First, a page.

Dear Sir,
IN response to two letters published in the Majorca Daily Bulletin today, 13th November 2005, which in their turn were printed in response to a letter published by Graham Philips. Whilst Majorca can lament the increase of 'all inclusive' holidays, what we must remember is that the economy of Majorca is dependent on package tourism, whether self catering, half board or the dreaded all inclusive package. Every hotel and tour operator employs armies of people from Hotel Managers and back room staff to cleaners, waiters and chefs. These people in turn spend money and pay their taxes, which keeps the economy going. Not to mention the much lamented tour operator staff many of whom live here and contribute to the economy. Yes, we can look to other directions and encourage agroturismo, golf and luxury holidays, but remember where our bread and butter is and realise what would happen without the package holiday and the three and four star holidaymakers who we should cherish and make to feel welcome because if we don't they will go elsewhere, losing the very jobs that Majorca needs. Surely, a more pressing point should be the lack of tourists and hotels open in the winter. The government should be looking at encouraging tour operators to sell holidays here in the winter, something they are disinclined to do with so little open with little or no infrastructure here in the winter for tourism it is little wonder people do not come. Try to find a hotel open in Alcudia from mid November through to Mid February to enjoy the excellent golf courses for example. All these things need to be addressed and dealt with before Majorca can enjoy a sustainable tourism market keeping people employed and prosperous.
Yours faithfully Ruth Crouch, Alcudia
Dear Sir,
AS a non-resident, I am neither qualified or justified to comment on the business affairs of this island. However, as an irregular visitor over many years, I feel free to express my very strong feelings against the “all-inclusive holiday” package policy. Without doubt, it is an essential practice in certain well-known and lesser well-known holiday locations, globally. But in an environment where personal security, bars, cafés, retail outlets, medical services and transport - public or otherwise - are readily available, the “all-inclusive package” become inessential. More importantly, it drastically intrudes on the legitimate pursuits of local traders and service providers. The price of the “all-in deal” is higher, often considerably, than the recognised “half-board” rates, which is a deterrent in itself, not to mention the fact that there are many who have no desire to drink at length or eat three hearty meals a day. The availability of free alcohol from morning until night could lead to problems similar or worse than the public disorders so much in evidence in the U.K. today, where the drinks have to be paid for. On a personal level, when looking through a holiday brochure only half-board provisions are considered. All-inclusive deals are dismissed out of hand, no matter what hotel it might be. My present hotel is perfect in evey department, staff, location and catering. I would note to return at some future date, but if the practice was changed to “all-inclusive”, then I would never again be on the guest list. So I appeal, or even beg, all Majorcan hotel management, government departments, trade councils, and trade unions, to avoid going down a road which will very likely lead to disaster and consider the “all-inclusive package holiday” a non-starter.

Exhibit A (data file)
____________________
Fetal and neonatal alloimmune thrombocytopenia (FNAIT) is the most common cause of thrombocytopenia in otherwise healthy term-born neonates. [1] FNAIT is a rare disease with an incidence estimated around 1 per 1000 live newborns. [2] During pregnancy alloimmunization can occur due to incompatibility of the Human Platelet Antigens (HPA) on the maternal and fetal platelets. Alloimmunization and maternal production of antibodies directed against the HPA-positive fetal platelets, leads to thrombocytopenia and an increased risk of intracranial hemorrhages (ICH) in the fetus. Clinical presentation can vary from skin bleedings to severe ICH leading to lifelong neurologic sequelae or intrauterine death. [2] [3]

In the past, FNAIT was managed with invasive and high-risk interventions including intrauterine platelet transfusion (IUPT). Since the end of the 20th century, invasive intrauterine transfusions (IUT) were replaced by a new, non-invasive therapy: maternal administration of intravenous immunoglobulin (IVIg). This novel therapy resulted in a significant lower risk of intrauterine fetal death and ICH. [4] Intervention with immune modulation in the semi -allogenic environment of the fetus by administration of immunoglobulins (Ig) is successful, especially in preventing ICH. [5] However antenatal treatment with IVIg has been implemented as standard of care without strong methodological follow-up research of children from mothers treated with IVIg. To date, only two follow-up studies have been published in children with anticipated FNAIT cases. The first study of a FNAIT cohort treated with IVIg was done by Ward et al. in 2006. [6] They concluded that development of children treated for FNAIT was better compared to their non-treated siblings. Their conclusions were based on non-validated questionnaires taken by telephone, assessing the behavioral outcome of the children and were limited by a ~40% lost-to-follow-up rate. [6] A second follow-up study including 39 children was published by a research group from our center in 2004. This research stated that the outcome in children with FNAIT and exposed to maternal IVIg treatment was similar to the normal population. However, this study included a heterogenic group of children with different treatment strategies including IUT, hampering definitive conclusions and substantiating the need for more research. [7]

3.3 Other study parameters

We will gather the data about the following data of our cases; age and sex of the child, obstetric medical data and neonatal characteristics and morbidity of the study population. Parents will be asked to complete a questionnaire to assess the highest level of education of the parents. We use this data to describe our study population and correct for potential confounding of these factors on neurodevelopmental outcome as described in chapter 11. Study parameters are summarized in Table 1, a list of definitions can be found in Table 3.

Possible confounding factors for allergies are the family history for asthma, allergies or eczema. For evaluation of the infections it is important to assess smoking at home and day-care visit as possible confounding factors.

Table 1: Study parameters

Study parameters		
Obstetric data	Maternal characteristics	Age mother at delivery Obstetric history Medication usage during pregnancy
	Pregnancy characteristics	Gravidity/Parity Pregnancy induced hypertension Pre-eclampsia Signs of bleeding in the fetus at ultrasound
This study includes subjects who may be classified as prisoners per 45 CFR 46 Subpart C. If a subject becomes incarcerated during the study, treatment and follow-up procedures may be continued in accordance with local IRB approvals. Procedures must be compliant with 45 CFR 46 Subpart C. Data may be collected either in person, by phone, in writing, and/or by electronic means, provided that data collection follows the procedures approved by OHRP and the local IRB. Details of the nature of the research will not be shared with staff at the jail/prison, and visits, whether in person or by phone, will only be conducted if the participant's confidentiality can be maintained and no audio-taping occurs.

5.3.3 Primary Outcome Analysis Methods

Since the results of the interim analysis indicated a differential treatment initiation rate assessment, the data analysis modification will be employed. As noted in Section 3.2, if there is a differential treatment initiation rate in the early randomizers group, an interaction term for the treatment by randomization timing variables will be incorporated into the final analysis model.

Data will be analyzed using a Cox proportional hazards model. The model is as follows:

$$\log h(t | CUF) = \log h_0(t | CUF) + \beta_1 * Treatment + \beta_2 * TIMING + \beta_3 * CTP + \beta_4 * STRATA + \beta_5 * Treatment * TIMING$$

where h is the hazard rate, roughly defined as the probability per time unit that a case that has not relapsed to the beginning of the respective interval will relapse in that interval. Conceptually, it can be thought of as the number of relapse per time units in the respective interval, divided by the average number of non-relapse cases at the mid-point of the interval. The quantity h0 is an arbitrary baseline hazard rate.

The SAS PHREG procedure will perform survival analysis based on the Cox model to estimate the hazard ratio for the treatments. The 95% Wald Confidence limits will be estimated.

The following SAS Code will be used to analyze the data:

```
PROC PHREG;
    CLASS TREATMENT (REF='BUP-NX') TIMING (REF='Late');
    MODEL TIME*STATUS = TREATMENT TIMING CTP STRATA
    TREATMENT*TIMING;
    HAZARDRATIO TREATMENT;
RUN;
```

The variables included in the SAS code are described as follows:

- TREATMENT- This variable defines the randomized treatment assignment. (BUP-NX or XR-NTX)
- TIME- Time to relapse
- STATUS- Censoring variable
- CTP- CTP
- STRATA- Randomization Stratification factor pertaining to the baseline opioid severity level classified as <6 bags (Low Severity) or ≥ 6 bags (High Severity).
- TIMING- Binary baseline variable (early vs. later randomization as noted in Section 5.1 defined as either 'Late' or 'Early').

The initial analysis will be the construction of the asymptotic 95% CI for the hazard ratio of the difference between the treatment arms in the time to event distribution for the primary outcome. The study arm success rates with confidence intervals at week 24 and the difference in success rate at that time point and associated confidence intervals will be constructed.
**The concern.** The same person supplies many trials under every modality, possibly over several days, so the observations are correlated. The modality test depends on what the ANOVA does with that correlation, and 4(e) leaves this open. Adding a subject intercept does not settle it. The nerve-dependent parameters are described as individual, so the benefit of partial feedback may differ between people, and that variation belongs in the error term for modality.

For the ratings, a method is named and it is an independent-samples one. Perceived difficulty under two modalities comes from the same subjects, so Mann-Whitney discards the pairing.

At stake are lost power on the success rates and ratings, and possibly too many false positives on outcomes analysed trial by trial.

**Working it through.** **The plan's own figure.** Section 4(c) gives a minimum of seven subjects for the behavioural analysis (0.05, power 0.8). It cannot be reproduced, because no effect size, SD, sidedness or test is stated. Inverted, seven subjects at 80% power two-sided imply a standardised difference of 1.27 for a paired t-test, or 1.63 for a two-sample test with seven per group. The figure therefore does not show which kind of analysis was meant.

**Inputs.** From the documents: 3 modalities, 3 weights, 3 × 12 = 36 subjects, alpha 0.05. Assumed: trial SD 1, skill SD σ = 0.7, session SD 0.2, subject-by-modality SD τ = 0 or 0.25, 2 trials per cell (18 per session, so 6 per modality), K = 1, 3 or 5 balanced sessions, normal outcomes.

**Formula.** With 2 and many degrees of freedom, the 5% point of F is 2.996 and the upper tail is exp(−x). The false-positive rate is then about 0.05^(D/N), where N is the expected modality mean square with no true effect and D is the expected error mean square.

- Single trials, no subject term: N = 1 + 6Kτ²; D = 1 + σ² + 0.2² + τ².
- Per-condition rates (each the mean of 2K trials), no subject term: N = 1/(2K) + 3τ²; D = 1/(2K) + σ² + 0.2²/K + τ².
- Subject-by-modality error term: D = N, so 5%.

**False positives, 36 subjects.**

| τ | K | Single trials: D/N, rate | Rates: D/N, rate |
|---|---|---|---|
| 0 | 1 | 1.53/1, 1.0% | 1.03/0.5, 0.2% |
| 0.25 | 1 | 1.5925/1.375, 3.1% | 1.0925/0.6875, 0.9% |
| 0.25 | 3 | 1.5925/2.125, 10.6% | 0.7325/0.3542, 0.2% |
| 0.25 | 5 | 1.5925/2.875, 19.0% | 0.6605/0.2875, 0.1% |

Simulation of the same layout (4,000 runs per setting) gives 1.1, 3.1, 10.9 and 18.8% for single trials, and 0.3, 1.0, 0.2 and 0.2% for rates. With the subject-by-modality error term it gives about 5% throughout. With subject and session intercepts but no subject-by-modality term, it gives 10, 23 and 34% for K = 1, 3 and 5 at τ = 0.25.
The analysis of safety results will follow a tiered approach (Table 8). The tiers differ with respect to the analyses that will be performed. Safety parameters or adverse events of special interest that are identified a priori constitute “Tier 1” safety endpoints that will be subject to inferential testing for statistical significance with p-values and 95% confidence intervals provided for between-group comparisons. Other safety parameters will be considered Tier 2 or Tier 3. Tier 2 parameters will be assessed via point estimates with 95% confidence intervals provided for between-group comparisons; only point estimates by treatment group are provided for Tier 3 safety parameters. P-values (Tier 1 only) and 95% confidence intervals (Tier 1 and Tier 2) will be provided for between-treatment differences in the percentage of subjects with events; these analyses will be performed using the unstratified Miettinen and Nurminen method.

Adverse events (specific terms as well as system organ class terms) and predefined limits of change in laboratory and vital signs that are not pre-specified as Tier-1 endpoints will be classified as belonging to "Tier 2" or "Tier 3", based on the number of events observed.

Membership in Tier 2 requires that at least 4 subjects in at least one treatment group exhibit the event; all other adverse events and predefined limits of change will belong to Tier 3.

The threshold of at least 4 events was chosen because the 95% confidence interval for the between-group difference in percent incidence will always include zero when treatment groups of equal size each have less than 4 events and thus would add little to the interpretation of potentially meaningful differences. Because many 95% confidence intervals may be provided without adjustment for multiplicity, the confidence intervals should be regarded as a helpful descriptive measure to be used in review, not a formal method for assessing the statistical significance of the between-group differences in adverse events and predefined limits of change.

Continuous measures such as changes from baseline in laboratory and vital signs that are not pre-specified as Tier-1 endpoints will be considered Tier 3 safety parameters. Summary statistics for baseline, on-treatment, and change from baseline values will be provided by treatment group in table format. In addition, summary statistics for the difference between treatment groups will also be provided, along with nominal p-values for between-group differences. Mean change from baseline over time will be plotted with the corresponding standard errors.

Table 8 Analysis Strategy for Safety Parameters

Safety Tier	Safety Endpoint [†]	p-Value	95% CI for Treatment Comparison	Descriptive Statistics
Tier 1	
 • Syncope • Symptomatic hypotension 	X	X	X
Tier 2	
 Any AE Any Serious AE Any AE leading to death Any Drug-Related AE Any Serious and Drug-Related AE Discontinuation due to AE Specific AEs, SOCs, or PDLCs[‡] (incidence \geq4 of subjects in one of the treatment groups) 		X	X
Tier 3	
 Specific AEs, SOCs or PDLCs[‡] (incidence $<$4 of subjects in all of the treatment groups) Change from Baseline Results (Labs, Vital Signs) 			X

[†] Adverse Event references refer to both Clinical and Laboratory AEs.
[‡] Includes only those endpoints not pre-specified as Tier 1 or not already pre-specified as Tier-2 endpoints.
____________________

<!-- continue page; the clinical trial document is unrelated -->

G.A. Wolstenholme, Worcester
Dear Sir,
Good to see Ian Morrison (letters, Tuesday) entering the fray over the vexed question of all–inclusiveness. Ian, in his masterly exposition, makes the case against inclusivity most persuasively. One cannot really argue against it, but I have to say that if, as Ian suggests, one has Government interfering and dictating how many bars, restaurants etc. should or should not be permitted, then we are entering a very slippery slope down to that awful nightmare of State interference that dogged the British for so many years, stifling enterprise,imposing red tape, (still applicable in many areas!), that made Britain “The Sick Man of Europe”, until the Thatcher reforms of the 1980s. An exaggeration? Maybe. But I still maintain that the old maxim “Caveat Emptor” should prevail, with people buying bars etc. looking hard at the reasons for sale. However, as we know, there is “one born every day”,and I am afraid that they will have to suffer the consequences. As I implied in an earlier letter, for the vast majority of Majorcans, (and after all THEY are the most important to consider), the advent of mass tourism in whatever shape or form,has enriched them beyond their wildest dreams.
Phil Green, Son Ferrer


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